Reality about employment has begun to kick in as graduation looms closer, but how bad is the job market for graduates looking for entry level positions? Statistics show it could be months before a graduate is able to find work.
So what can graduates do to stand out in an already competitive market?
Beti Krsteski from Angel Recruitment and Consultancy Group, suggests that graduates and current students should try small project platforms like Elance, Freelancer or Airtasker, where they can demonstrate their skills and measure their learning. It is also an opportunity to build up a portfolio of work and even references to show future employers.
While it may seem strange to be advocating social media, it does play a role in employment. Most of the Angel Group’s recruitments last year were from Facebook. Ms Krsteski said that creating a personal brand is important as presentation and being well-connected. Developing two social media identities can help those who don’t want future employers/recruiters to see their personal media and having a professional identity helps prevent perceptions from being skewed.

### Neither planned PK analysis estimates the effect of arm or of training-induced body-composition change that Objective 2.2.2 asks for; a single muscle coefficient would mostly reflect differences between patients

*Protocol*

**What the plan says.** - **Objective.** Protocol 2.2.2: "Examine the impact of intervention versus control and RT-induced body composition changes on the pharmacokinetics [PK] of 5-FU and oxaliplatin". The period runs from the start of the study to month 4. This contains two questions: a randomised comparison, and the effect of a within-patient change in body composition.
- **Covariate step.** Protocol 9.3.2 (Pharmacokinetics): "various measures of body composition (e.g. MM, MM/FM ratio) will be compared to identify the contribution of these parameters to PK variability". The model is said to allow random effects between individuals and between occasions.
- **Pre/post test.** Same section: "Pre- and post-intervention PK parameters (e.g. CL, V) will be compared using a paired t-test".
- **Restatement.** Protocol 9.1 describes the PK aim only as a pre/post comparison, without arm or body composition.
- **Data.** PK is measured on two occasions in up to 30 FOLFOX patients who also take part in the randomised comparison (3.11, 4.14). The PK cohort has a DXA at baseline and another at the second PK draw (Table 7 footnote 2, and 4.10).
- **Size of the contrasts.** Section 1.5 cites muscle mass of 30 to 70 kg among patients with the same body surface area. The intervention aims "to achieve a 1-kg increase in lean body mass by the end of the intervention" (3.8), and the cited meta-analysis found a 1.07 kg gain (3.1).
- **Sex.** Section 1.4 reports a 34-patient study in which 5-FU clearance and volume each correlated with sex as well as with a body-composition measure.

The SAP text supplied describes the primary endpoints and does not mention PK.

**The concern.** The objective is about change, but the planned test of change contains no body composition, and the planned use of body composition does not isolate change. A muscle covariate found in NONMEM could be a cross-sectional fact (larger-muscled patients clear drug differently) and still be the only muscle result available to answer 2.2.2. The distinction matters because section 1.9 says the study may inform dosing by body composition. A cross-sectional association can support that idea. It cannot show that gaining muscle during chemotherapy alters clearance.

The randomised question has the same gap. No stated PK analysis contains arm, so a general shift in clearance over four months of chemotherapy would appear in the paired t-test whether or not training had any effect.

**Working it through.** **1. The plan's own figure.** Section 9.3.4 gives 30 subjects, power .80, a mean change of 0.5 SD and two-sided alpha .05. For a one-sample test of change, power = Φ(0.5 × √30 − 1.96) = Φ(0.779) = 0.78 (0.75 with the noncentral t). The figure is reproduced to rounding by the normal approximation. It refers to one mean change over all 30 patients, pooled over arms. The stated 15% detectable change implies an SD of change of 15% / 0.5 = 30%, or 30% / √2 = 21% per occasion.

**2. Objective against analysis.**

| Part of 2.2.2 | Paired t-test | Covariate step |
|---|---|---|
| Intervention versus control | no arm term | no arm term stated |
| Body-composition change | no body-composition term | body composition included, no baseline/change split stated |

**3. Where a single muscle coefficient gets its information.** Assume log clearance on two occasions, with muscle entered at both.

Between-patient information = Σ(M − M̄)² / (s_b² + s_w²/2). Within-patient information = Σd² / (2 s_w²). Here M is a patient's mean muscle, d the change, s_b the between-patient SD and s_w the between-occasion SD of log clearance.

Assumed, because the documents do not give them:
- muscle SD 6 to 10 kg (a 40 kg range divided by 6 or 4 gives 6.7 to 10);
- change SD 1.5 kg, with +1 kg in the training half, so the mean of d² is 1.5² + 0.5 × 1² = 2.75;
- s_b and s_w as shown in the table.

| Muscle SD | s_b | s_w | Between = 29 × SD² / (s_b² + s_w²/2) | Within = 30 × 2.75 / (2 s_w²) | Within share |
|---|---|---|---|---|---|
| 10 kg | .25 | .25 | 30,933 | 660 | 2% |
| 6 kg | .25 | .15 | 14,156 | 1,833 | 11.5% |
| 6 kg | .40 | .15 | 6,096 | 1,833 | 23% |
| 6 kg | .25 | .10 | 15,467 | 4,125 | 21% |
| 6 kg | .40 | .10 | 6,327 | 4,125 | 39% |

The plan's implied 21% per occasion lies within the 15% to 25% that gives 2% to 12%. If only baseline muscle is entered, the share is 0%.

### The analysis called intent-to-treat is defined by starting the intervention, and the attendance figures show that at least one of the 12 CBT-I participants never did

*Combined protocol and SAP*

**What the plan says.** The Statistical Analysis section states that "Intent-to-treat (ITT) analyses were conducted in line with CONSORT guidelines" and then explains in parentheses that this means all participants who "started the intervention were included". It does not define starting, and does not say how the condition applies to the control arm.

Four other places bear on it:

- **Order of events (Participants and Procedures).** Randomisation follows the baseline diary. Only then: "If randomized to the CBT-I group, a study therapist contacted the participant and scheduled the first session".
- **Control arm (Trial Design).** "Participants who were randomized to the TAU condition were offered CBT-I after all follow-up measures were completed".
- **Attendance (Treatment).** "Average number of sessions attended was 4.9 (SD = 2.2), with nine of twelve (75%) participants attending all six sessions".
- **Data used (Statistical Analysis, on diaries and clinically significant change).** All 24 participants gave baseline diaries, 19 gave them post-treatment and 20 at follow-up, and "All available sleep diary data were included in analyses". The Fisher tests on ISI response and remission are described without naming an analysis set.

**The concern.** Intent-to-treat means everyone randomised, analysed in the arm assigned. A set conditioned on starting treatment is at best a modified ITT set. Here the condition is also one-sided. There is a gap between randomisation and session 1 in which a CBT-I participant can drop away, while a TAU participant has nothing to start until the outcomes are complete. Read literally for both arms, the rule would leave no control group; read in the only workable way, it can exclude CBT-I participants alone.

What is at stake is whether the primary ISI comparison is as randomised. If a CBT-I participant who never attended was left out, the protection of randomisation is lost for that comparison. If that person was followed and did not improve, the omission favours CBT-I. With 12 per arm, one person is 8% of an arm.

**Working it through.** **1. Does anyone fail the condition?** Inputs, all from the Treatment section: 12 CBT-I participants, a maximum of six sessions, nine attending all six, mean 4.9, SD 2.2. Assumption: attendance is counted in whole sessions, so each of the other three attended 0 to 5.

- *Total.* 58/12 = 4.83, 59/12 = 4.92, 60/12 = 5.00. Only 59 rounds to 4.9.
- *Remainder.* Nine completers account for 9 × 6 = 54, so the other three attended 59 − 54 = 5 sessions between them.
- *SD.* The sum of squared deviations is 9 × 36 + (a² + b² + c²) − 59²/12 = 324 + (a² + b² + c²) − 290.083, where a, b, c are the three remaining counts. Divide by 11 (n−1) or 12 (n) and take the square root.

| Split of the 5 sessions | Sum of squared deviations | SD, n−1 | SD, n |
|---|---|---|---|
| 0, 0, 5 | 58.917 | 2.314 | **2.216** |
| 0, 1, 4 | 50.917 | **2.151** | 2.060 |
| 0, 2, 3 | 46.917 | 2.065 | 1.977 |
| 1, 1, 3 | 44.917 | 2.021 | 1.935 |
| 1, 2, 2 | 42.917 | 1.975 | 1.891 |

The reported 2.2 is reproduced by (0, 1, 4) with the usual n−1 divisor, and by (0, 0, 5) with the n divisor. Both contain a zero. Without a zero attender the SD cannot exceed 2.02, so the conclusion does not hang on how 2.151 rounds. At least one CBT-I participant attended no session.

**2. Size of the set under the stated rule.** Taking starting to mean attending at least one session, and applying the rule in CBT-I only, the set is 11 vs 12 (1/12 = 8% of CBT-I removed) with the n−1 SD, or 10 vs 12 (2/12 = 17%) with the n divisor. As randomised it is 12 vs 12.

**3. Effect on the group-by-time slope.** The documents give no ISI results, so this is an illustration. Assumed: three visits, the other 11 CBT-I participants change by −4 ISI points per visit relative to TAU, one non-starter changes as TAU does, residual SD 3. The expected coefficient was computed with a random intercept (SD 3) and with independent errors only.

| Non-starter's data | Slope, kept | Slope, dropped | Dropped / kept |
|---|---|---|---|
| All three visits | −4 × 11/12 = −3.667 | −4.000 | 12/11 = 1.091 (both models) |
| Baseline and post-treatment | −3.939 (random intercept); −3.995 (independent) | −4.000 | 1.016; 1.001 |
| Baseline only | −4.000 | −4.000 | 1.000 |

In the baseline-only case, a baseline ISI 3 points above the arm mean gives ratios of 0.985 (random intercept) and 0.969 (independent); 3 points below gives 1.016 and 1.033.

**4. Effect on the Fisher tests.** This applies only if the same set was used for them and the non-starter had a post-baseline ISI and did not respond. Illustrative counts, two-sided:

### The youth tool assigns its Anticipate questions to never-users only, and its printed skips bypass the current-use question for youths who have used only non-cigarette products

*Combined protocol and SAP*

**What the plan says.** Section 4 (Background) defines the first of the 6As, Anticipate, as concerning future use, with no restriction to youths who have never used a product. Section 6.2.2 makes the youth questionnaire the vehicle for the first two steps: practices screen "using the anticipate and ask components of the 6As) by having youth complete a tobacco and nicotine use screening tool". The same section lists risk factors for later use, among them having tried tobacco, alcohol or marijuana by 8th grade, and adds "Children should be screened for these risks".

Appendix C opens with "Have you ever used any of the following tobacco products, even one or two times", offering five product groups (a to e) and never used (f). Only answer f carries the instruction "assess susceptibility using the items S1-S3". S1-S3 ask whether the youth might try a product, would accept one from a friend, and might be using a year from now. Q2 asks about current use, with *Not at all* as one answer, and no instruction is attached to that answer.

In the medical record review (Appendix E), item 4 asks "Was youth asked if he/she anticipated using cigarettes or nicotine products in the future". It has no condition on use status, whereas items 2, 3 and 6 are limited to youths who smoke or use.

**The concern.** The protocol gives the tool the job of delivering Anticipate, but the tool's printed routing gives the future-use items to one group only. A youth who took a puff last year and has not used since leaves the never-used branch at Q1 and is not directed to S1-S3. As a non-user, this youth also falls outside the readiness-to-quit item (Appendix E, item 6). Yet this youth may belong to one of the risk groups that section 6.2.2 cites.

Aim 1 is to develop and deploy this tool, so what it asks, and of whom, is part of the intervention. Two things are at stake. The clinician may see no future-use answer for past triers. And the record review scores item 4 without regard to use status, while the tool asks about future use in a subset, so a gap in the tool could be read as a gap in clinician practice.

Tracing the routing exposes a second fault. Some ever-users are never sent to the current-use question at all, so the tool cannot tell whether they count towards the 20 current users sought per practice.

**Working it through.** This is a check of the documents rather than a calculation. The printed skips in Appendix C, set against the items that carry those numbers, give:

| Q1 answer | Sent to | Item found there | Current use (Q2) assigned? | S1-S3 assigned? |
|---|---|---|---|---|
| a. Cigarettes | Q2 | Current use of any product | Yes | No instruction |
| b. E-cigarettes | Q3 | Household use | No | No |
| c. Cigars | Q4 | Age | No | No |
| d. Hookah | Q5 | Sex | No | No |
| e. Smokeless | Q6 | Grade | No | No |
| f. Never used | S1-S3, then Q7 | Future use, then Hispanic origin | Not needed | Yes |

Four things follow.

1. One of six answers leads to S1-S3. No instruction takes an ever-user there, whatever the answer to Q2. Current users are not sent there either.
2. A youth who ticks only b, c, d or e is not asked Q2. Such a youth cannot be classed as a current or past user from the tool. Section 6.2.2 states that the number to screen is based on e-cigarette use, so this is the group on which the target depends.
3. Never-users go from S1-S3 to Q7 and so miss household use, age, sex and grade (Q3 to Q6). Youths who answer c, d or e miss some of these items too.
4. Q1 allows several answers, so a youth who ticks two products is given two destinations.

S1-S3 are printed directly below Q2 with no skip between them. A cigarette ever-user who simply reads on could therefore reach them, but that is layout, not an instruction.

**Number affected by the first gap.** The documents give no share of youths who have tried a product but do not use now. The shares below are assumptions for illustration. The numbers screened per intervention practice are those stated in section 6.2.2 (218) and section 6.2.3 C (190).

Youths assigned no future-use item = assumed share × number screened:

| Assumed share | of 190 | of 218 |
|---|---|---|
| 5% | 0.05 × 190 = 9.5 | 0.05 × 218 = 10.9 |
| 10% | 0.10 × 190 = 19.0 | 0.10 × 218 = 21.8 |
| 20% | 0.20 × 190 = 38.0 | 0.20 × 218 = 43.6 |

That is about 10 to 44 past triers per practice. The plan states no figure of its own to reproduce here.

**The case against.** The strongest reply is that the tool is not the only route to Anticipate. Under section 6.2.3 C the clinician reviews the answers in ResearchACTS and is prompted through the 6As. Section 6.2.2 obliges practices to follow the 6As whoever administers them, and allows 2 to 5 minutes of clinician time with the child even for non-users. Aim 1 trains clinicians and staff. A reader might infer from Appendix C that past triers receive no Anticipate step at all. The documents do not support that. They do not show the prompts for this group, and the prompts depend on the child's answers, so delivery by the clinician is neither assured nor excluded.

If in doubt about your professional social media identity: “Your Linkedin is how you would talk to someone in an interview. Your Facebook is how you would present yourself to colleagues and Myspace is what you might be in your personal time.”
Another marketable skill is the ability to leverage relationships and spark connections. Klout facilitates growth of an individual’s social media, even scoring a person’s social influence.
But above all, the main message is to try and get experience. At the end of graduation, you may have a piece of paper, but so do many other people. Volunteering, working on projects, finding internships all take effort, but they give you the experience and show to an employer that you know more than just theory. Everyone has a value, but figuring out how your unique strengths, skills and a personality are marketable can land you a job.
Words and Video: Tess Brunton